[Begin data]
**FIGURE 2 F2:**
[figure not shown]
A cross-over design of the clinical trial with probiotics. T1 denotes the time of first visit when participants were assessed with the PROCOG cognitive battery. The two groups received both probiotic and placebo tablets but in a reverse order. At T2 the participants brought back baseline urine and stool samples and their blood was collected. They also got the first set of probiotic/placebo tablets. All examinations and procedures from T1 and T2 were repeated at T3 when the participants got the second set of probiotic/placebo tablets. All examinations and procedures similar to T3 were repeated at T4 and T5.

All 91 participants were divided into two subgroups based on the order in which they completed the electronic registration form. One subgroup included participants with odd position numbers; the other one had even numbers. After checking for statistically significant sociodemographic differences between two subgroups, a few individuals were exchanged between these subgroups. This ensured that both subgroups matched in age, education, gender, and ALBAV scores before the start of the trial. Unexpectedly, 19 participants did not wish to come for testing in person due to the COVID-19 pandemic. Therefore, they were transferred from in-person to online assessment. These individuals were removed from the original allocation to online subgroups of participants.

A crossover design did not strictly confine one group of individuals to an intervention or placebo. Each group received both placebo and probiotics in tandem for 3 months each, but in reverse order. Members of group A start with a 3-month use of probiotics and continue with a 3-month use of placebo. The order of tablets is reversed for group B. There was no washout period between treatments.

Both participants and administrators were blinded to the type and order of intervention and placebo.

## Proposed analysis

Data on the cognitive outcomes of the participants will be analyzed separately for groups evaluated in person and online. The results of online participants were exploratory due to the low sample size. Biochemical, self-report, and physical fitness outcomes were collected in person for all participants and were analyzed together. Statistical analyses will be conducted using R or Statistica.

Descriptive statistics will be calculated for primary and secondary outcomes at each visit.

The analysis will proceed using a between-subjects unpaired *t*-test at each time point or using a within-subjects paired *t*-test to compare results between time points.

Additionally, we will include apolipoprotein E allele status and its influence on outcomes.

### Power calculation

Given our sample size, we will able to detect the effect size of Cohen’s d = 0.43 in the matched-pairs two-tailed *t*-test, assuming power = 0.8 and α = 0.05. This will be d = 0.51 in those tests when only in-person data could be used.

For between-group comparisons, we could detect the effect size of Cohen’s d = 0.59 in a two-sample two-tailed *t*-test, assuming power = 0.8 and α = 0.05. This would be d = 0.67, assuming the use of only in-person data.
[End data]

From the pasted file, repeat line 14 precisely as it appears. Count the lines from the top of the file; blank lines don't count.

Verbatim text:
For between-group comparisons, we could detect the effect size of Cohen’s d = 0.59 in a two-sample two-tailed *t*-test, assuming power = 0.8 and α = 0.05. This would be d = 0.67, assuming the use of only in-person data.